Evidence

Evidence

by Howard S. Becker

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Overview

Evidence by Howard S. Becker

Howard S. Becker is a master of his discipline. His reputation as a teacher, as well as a sociologist, is supported by his best-selling quartet of sociological guidebooks: Writing for Social Scientists, Tricks of the Trade, Telling About Society, and What About Mozart? What About Murder? It turns out that the master sociologist has yet one more trick up his sleeve—a fifth guidebook, Evidence.

Becker has for seventy years been mulling over the problem of evidence. He argues that social scientists don’t take questions about the usefulness of their data as evidence for their ideas seriously enough. For example, researchers have long used the occupation of a person’s father as evidence of the family’s social class, but studies have shown this to be a flawed measure—for one thing, a lot of people answer that question too vaguely to make the reasoning plausible. The book is filled with examples like this, and Becker uses them to expose a series of errors, suggesting ways to avoid them, or even to turn them into research topics in their own right. He argues strongly that because no data-gathering method produces totally reliable information, a big part of the research job consists of getting rid of error. Readers will find Becker’s newest guidebook a valuable tool, useful for social scientists of every variety.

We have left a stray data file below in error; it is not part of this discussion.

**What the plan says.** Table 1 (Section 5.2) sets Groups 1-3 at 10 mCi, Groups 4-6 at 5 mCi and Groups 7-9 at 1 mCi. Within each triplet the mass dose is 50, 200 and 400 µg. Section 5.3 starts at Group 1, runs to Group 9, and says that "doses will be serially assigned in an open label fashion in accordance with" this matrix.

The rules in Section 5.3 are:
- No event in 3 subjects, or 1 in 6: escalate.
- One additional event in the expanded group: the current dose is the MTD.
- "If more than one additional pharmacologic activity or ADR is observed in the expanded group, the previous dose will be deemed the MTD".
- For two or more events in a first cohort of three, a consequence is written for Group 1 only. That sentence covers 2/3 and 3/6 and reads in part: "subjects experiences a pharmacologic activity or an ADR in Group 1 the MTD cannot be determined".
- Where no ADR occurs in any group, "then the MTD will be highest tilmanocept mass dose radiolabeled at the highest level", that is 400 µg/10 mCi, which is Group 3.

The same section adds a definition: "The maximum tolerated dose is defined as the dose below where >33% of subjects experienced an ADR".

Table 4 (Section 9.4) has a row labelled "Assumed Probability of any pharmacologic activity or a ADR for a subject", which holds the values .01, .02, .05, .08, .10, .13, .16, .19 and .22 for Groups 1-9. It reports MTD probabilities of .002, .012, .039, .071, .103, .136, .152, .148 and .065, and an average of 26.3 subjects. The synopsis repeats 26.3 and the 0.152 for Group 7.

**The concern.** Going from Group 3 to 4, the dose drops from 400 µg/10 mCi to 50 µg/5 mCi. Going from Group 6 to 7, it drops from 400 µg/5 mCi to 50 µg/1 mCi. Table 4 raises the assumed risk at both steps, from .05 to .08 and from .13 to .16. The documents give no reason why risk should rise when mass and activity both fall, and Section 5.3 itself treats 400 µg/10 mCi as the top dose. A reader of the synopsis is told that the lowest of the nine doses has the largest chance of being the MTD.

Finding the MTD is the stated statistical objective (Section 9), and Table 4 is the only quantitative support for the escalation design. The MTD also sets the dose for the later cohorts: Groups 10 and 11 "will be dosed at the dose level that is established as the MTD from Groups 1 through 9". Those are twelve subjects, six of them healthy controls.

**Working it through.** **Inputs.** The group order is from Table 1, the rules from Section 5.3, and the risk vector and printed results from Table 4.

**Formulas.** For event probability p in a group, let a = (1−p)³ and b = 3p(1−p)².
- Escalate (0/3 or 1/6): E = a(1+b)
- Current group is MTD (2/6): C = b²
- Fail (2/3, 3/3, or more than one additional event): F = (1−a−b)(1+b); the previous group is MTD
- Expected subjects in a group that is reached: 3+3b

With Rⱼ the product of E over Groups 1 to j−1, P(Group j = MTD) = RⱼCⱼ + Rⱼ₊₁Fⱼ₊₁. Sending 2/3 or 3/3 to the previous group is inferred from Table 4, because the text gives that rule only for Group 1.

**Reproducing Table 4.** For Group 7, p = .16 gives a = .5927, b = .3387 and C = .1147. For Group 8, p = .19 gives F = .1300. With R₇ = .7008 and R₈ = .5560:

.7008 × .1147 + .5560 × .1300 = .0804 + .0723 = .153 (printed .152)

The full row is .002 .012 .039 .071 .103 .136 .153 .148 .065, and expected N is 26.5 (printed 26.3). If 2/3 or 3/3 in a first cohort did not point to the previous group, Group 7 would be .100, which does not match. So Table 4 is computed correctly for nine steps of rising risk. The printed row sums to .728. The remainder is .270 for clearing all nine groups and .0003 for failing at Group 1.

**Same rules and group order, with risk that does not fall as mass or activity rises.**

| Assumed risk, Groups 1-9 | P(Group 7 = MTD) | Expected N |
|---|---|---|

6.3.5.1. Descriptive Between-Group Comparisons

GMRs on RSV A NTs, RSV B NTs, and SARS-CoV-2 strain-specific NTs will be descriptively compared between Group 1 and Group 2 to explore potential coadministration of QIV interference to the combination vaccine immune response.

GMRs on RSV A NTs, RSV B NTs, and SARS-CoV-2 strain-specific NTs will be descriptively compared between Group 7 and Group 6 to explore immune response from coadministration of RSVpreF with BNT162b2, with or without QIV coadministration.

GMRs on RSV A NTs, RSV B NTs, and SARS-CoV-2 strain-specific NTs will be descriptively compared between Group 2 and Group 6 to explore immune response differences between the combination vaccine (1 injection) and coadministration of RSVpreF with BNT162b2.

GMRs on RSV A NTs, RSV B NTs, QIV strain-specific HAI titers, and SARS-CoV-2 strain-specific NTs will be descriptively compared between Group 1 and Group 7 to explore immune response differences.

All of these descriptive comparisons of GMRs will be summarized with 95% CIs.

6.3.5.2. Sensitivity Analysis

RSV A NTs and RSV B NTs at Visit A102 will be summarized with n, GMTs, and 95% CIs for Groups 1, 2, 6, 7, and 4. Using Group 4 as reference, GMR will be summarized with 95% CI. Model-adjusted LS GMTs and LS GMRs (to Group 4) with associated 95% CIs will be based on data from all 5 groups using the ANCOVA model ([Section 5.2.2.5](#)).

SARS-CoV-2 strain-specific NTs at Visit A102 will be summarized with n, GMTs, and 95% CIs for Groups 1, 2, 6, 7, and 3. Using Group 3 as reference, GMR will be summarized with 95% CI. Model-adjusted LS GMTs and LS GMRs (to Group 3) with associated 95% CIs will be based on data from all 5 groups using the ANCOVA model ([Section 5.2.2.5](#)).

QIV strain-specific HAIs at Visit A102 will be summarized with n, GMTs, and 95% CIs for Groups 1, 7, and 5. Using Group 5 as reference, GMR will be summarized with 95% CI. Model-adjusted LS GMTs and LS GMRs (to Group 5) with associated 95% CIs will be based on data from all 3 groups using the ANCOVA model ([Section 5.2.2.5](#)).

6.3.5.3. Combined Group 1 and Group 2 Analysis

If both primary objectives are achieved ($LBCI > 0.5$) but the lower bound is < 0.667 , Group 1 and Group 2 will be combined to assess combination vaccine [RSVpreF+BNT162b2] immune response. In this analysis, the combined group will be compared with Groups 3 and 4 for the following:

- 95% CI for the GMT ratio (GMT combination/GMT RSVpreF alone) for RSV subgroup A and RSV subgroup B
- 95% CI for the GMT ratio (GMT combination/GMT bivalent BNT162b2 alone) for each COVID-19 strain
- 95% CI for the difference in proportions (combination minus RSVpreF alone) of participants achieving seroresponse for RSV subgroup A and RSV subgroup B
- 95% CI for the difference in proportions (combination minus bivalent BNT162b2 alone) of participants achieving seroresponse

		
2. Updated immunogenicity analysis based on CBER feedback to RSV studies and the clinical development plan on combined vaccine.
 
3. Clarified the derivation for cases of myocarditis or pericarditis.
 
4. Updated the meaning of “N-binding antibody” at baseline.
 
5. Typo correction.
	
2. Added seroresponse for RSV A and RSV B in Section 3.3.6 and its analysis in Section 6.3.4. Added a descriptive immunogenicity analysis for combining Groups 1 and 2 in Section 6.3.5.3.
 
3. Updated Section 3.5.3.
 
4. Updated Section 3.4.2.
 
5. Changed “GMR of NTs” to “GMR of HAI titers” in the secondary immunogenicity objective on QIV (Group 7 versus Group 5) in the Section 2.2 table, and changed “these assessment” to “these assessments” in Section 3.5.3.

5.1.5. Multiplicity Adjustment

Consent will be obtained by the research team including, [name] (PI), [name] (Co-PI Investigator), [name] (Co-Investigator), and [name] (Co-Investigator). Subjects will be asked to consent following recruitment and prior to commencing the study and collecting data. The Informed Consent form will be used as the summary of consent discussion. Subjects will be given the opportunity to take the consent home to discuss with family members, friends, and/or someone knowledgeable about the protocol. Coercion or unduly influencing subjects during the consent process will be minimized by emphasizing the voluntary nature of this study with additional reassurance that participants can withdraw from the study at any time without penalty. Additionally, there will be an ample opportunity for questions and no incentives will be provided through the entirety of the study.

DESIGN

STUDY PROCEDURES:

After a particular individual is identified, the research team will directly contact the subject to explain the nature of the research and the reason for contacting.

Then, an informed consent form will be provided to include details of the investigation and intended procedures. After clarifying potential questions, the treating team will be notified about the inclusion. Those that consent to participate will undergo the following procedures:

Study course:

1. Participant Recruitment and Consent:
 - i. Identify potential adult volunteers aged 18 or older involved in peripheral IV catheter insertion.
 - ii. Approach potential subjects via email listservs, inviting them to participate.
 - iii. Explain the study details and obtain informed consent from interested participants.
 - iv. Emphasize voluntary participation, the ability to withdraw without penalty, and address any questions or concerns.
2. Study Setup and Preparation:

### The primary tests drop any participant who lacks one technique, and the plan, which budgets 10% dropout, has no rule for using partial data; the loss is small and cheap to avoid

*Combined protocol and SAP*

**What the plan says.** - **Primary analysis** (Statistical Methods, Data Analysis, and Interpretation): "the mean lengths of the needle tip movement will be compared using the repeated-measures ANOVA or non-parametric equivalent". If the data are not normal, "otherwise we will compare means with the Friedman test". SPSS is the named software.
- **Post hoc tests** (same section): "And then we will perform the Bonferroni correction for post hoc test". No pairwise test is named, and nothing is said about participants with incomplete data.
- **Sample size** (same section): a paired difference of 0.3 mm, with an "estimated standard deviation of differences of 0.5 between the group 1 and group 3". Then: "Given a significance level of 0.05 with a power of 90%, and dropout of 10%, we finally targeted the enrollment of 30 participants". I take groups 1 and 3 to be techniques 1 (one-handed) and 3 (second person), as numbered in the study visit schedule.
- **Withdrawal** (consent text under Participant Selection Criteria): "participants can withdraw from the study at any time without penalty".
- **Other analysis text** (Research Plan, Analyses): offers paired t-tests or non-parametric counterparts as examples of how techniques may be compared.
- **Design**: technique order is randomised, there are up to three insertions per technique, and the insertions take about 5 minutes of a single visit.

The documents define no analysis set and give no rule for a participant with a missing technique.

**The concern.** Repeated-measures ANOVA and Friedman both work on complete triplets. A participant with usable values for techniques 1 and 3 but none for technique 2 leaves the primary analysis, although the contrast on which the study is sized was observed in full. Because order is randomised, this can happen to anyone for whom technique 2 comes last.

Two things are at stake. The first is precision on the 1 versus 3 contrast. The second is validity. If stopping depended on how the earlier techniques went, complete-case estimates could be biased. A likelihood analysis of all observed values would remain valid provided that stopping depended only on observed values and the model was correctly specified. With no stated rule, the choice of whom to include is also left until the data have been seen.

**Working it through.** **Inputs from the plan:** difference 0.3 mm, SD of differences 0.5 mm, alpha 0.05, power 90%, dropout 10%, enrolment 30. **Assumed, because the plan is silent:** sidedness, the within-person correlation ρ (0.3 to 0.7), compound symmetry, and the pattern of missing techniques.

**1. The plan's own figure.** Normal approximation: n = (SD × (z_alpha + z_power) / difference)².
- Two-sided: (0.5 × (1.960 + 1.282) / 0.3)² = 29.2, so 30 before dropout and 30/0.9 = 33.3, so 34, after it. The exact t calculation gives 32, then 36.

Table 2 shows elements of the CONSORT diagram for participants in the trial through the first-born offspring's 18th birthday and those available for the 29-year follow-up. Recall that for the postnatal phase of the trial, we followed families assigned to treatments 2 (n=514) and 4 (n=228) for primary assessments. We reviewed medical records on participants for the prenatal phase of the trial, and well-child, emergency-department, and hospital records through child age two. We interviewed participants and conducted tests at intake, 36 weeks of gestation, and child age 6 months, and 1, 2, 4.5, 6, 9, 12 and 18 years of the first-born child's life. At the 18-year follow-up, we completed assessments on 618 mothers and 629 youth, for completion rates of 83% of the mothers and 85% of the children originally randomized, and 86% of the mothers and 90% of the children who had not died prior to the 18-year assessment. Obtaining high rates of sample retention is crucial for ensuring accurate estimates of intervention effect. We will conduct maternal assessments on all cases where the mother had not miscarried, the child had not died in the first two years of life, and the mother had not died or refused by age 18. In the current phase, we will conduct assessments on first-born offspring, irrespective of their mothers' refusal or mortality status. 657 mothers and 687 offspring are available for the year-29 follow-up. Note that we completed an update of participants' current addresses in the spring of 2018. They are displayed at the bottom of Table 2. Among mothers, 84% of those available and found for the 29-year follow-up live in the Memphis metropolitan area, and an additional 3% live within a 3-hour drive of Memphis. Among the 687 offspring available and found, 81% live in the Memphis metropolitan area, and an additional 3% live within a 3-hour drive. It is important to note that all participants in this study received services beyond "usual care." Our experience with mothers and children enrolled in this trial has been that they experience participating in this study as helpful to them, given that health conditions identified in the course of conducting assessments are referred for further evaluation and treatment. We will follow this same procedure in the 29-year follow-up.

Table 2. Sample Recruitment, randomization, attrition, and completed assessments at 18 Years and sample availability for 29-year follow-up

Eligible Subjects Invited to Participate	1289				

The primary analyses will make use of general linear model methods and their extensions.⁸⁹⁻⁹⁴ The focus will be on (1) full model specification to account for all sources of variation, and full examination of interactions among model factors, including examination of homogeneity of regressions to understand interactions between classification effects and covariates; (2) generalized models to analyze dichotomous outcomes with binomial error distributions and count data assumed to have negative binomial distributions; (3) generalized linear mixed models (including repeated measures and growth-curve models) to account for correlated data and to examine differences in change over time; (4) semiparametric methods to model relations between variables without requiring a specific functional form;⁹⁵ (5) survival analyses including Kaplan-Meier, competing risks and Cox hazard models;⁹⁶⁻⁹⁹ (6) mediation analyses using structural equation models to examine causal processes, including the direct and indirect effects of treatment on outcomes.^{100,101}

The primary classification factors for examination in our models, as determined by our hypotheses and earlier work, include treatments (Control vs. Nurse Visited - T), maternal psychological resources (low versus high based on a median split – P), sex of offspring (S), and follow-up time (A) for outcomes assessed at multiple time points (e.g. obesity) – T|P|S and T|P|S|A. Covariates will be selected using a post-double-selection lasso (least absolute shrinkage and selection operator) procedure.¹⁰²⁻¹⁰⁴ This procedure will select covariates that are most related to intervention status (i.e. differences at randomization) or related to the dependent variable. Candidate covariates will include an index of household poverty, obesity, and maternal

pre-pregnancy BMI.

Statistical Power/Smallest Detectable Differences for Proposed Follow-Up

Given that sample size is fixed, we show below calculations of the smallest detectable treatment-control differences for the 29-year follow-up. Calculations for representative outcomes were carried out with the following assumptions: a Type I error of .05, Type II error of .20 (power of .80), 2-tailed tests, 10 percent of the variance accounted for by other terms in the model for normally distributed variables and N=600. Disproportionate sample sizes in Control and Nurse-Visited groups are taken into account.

Product Details

ISBN-13: 9780226466408
Publisher: University of Chicago Press
Publication date: 07/10/2017
Sold by: Barnes & Noble
Format: NOOK Book
Pages: 240
File size: 732 KB

About the Author